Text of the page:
When we come to Jesus and place our faith in what He has done for us, we renounce our old life, we die to our old way of living, and we are given a new life in Christ. Why are we crucified in Christ? Why are we buried with Him in His death? So that we will no longer be slaves to sin and so that we can become slaves to God, obedient to God.
Before coming to Jesus we had no other options—sin was our master and we obeyed our master to the nth degree. We didn’t have to plan to sin, it came naturally to us, each and every one of us. Now, some of you may disagree with me and argue that you live a pretty good life. “Pretty good” doesn’t cut it on God’s scale of “good” my friends. If our goal is to lift 1,000 lbs over our heads then some of us may do better than others. By that I mean that some of us might be able to hoist 100 lbs over our head or even 300 or 500 lbs, but the fact of the matter is that 1,000 lbs will crush every one of us. And so it is with sin. You may appear more righteous on the outside, in your public persona, than others, but deep in your heart and in your mind sin is crushing you and you know it.
When we come to Jesus our old self is crucified with Him so that the power of sin may be broken in your life and mine. How does this happen? That is a great, important question! Paul writes in Romans 6:8-11.
8 Now if we died with Christ, we believe that we will also live with him. 9 For we know that since Christ was raised from the dead, he cannot die again; death no longer has mastery over him. 10 The death he died, he died to sin once for all; but the life he lives, he lives to God. 11 In the same way, count yourselves dead to sin but alive to God in Christ Jesus. (Romans 6:8-11 NIV)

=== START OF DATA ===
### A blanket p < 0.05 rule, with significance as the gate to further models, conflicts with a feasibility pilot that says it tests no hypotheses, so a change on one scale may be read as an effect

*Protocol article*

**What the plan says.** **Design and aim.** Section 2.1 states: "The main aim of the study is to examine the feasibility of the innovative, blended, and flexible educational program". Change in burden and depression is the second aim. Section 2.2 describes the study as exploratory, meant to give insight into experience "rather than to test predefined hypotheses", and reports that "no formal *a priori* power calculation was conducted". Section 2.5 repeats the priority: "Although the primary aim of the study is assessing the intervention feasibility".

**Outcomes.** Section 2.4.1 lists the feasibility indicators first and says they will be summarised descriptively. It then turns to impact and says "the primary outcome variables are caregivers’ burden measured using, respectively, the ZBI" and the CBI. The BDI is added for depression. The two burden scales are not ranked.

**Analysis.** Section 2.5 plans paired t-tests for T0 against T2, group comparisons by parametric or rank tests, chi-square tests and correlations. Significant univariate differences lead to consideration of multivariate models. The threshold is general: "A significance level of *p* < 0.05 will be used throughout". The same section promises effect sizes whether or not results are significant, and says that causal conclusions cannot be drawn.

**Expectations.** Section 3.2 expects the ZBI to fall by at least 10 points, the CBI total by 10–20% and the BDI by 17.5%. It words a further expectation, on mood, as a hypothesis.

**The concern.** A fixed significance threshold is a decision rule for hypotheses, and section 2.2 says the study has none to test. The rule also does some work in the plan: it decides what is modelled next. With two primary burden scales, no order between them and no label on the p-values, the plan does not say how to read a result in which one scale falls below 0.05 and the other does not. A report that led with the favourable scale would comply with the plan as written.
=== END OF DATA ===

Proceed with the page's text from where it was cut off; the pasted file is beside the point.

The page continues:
We are no longer living on our own, mastered by sin, but we are living with Him. Christ lives in us. Jesus told His followers that He would never leave them or forsake them. He told them that when He left this earth that He would send the Holy Spirit of God to empower them and remind them of all of the things that He had taught them. In Corinthians Paul reminded the brothers and sisters of their identity when he wrote,
19 Do you not know that your body is a temple of the Holy Spirit, who is in you, whom you have received from God? You are not your own; 20 you were bought at a price. Therefore honor God with your body. (1 Corinthians 6:19-20 NIV)
We now have resources that we never had before we came to know Jesus as our Lord and Savior. Now that we know all of this, how can we ever turn back to our old way of living? Why would we even think of turning back to our old way of living, our old way of thinking?
Dying and rising with Jesus to a victorious life is a theme that permeates the New Testament. In Colossians 3:1-3, the folks in Colosse were reminded by Paul of their new life in Jesus by saying,
1 Since, then, you have been raised with Christ, set your hearts on things above, where Christ is seated at the right hand of God. 2 Set your minds on things above, not on earthly things. 3 For you died, and your life is now hidden with Christ in God. (Colossians 3:1-3 NIV)
Paul doesn’t tell the folks in Colosse to get rid of their “stinkin’ thinkin’” or to get an attitude adjustment in their own strength. Paul says, “Because this has happened, because you have been raised with Christ, live out your new life, set your mind on the things above and not on earthly things.” You see the precedent is set in place. The transformation has already occurred, now live in your new reality, live out your destiny, and your destiny is in Christ.